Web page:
A few of you sent me this article... and you were correct to think I would be interested: "Inside Alabama's Auto Jobs Boom: Cheap Wages, Little Training, Crushed Limbs." What are the parallels and lessons for hospitals?
It's been 10 years since I first wrote about my awkward acronym L.A.M.E. Is it helpful to distinguish between true Lean principles and "Lean As Misguidedly Explained?" Will we see more L.A.M.E. talk and behaviors in the future?
I'm happy to share a link to a white paper that I co-authored for Catalysis (formerly the ThedaCare Center for Healthcare Value). The paper is titled: "Lean for Doctors." It's co-authored with Dr. John Toussaint and Dr. Jack Billi.
#TBT: Don’t Blame the Kicker, Don’t Blame the Oscar Presenter, and Don’t Blame the Healthcare Professional
Today's Post in <50 words: Lean thinkers don't blame individuals who are in a bad system, whether that's a presenter at Oscars, a kicker in a football game, or a healthcare professional in a hospital.
In today's post, I write about how Kaizen starts with you. I share some examples of "personal Kaizen," including the way I've streamlined my call scheduling process, for my benefit and for others.
While I'm writing here about Northwestern men's basketball learning from Duke (without copying everything), the same ideas apply if you're Ford learning from Toyota or a hospital learning from ThedaCare.
Thanks to GoLeanSixSigma.com for asking me some questions for a discussion that they've posted on their website. On the pet peeves issue, I tried to address, in particular, some of the "Lean Sigma" stuff that I have blogged about here on this site...
Art Byrne's latest book, The Lean Turnaround Action Guide, has a lot of great tips that he's trying to share, CEO to CEO. How many CEOs are reading this book and heeding his advice, in manufacturing or in healthcare?
Registration is now open for our “Kaizen Live!” event, where you can visit Franciscan St. Francis Health in Indianapolis to see what a “culture of continuous improvement” is like in a way that will help you in creating the same for your organization.
I continue sharing documents from the Don Ephlin library archive. What did Ford and the UAW learn when they visited Japan in 1981? Many of the things that made Japanese industry successful are the same things that make organizations successful with Lean today, including in healthcare.
Today's post points to my guest blog post for the W. Edwards Deming Institute: Reflections on Dr. Deming's Hospital Notes - What Has Changed Since 1990? Why do the same problems that Dr. Deming experienced as a patient 30 years ago still happen so often today?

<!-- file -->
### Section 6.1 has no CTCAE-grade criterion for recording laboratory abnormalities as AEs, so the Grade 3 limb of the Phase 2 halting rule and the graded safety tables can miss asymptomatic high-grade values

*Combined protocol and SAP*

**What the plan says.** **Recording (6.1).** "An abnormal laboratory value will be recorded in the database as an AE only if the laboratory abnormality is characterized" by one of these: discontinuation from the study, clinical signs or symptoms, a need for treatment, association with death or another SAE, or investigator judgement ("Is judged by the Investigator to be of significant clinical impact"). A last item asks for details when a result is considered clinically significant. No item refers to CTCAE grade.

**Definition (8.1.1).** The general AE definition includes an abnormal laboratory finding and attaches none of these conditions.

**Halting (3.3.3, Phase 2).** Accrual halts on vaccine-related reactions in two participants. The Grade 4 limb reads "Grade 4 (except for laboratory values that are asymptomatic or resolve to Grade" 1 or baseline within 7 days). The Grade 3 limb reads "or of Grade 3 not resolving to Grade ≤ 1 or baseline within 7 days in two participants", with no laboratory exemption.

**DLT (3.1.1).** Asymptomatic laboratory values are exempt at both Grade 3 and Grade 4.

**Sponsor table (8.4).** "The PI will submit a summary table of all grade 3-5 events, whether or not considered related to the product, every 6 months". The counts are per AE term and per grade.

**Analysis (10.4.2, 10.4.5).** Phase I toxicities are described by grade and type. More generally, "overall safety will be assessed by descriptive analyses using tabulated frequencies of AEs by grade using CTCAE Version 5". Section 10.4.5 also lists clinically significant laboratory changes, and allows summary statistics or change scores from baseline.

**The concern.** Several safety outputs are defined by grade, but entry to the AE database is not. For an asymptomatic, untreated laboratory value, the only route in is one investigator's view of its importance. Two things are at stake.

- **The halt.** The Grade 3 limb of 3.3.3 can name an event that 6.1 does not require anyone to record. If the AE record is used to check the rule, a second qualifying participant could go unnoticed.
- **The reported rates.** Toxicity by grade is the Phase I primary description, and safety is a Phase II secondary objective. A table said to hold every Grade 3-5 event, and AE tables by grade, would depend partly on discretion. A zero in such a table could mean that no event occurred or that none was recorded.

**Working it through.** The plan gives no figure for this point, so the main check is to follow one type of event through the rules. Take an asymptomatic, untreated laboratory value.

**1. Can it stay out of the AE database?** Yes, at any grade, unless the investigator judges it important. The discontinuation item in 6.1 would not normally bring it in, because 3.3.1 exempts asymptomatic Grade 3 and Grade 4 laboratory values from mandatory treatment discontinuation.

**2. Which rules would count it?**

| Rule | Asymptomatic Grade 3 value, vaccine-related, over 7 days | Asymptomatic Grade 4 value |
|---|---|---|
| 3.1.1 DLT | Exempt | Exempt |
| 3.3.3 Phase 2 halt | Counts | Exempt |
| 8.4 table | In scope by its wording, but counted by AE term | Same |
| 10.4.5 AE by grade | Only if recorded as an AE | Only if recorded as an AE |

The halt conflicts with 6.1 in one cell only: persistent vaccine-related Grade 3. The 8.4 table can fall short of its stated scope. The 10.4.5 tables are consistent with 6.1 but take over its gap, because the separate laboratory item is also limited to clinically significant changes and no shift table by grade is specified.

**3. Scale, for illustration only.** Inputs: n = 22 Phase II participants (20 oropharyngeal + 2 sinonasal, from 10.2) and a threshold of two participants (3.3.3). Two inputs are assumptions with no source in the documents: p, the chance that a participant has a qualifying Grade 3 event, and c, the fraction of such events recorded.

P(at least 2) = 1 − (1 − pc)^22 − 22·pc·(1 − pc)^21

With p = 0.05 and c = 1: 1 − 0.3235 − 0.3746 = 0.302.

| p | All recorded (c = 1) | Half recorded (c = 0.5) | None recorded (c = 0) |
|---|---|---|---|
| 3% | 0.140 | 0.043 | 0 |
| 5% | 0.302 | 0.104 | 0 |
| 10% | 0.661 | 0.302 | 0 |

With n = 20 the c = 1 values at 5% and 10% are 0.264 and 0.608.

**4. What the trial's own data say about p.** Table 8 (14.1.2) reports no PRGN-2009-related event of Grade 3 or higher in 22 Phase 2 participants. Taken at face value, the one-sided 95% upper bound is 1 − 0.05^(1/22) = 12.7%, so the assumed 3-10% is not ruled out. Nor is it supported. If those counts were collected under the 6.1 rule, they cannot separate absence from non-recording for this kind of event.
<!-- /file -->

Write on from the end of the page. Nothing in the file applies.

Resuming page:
Are there parallels between medicine and organizations when we look at the tension between heroism and the sometimes boring work of preventing problems and improving things? I comment on an article by Dr. Atul Gawande…
Lean sometimes gets, I think, an unfair rap that it’s only a method for incremental improvement. See this article, for example: “Limits of Lean — Transformative Care Redesign Must Go Beyond Typical Lean-Based Improvements.”
I saw this article a few days ago in one of the larger healthcare industry trade publications: How One Woman Saved IU Health $54 Million The headline is misleading, as addressed in the opening sentence / sub-headline of the story (via HealthLeaders): “With a little help from about 10,000 of her friends and colleagues, the head
You Don’t Build a Culture of Continuous Improvement by Waiting Until Your Culture is Totally Ready for Continuous Improvement
When I talk to organizations about Kaizen, or continuous improvement, there's far too much self-defeating talk, where people say things like: "We're not going to try this Kaizen process because our culture isn't ready yet."
Yesterday, the W. Edwards Deming Institute published the second in my series of three posts for them: "The Failure of "The Livonia Philosophy" at my GM Plant." Read more...
In my travels, I often meet people or visit organizations that say something like: "We're doing Lean... we just call it Process Improvement." They have a "Process Improvement" (PI) department...